On January 15, 1995, at 1330 Alaska standard time, a wheel equipped Cessna 172 airplane, N6867X, registered to and operated by the pilot, experienced a power loss, while in cruise flight, and executed a forced landing on the Bonsilla River approximately 25 miles southwest of Anvik, Alaska. The personal flight, operating under 14 CFR part 91, departed Nulato, Alaska, and the destination was a private airstrip at Kako Mine, Alaska. A visual flight rules flight plan was filed and visual meteorological conditions prevailed. The private certificated pilot and his passenger were not injured and the airplane received substantial damage. Use your browsers 'back' function to return to synopsisReturn to Query Page
According to the pilot, the right tank fuel gauge was indicating full while the left tank fuel gauge was indicating low. The pilot slipped the airplane to see if the gas would move to the left fuel tank and change the gauge indication. He stated the fuel selector was in the both position. Right after the pilot slipped the airplane, the engine stopped producing power. He was unable to restart the engine.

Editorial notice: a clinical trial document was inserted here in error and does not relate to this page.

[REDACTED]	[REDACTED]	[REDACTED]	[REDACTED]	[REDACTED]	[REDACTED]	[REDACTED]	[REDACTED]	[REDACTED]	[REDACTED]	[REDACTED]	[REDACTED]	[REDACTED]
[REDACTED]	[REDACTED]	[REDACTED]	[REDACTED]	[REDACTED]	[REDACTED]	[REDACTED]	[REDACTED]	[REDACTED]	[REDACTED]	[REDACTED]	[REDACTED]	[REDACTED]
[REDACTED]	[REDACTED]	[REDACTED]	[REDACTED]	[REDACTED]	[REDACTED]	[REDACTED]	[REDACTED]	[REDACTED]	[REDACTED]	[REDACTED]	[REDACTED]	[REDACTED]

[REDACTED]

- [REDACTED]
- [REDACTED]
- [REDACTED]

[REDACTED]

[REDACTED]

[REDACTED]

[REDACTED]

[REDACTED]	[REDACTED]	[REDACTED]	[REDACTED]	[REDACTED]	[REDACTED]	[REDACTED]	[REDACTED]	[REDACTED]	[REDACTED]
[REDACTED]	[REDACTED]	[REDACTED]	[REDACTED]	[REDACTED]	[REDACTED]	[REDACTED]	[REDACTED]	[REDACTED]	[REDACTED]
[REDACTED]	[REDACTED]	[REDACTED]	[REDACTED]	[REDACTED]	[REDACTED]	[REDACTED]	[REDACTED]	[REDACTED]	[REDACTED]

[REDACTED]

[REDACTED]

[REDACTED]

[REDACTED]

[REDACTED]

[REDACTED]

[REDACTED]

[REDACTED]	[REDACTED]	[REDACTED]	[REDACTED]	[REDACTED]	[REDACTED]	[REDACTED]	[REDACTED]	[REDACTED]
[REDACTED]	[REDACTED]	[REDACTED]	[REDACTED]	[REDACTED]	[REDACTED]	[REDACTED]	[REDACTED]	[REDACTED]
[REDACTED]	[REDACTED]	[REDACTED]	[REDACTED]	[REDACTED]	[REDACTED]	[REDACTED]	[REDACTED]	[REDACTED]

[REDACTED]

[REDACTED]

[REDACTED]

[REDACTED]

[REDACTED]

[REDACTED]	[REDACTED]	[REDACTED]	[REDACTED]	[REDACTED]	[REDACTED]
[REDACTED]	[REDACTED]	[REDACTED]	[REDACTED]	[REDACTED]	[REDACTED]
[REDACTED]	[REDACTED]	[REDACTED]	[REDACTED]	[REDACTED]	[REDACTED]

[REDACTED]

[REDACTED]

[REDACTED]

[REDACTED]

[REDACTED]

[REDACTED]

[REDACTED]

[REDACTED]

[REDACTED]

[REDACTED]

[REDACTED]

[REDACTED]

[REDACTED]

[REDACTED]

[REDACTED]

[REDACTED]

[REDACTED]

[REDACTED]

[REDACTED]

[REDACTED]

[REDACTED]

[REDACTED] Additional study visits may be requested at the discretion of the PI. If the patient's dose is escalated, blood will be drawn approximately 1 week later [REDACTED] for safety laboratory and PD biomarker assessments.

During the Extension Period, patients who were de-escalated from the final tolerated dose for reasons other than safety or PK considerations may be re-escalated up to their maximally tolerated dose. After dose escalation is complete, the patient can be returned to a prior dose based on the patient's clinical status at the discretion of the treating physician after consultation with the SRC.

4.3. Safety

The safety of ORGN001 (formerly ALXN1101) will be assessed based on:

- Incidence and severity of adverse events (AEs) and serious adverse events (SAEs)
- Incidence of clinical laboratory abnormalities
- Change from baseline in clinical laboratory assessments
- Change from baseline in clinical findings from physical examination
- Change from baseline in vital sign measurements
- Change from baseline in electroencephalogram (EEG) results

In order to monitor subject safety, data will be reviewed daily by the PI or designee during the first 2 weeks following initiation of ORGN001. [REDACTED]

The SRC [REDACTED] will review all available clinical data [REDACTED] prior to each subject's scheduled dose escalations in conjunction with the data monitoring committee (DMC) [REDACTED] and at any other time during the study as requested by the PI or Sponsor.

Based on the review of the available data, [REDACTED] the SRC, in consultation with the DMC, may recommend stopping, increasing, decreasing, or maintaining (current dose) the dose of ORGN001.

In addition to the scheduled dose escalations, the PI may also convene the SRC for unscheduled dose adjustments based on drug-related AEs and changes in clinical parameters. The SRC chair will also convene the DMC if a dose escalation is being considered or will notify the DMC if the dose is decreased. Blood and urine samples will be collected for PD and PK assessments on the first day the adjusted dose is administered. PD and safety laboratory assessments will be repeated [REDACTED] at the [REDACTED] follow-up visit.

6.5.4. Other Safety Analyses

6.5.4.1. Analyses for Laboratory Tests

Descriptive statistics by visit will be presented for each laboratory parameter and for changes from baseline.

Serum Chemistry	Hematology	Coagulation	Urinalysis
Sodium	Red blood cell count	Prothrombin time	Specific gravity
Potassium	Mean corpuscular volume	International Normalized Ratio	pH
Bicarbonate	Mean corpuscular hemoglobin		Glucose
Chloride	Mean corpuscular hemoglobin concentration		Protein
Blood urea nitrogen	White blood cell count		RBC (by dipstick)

The pilot landed on the frozen Bonsilla River and the airplane nosed over during the landing roll.
The airplane was equipped with an supplemental type certificate (STC) to allow flight operations with the use of automotive fuel. The pilot stated he fueled from plastic containers just prior to the flight. The pilot did not drain the fuel sumps prior to departure.
According to the Pilot's Operating Handbook, in section 4, normal procedures, under preflight inspection, it states for both the right and left wing, "Before first flight of the day and after each refueling, use sampler cup and drain small quantity of fuel from fuel tank sump quick-drain valve to check for water, sediment, and proper fuel grade." Under the "nose" section it states, "Before first flight of the day and after each refueling, pull out strainer drain knob for about four seconds to clear fuel strainer of possible water and sediment. Check strainer closed. If water is observed, the fuel system may contain additional water, and further draining of the system at the strainer, fuel tank sumps, and fuel selector valve drain plug will be necessary."
According to the Cessna 172 Pilot's Operating Handbook, under fuel system descriptions, it states the following: "When the fuel selector valve handle is in the BOTH position in cruising flight, unequal fuel flow from each tank may occur if the wings are not maintained exactly level. Resulting wing heaviness can be alleviated gradually by turning the selector handle to the tank in the "heavy" wing."
The Handbook further states that with low fuel (1/8th tank or less), a prolonged descent (1500 feet or more) with partial power, full flaps, and 70 KIAS or greater should be avoided due to the possibility of the fuel tank outlets being uncovered, causing temporary fuel starvation.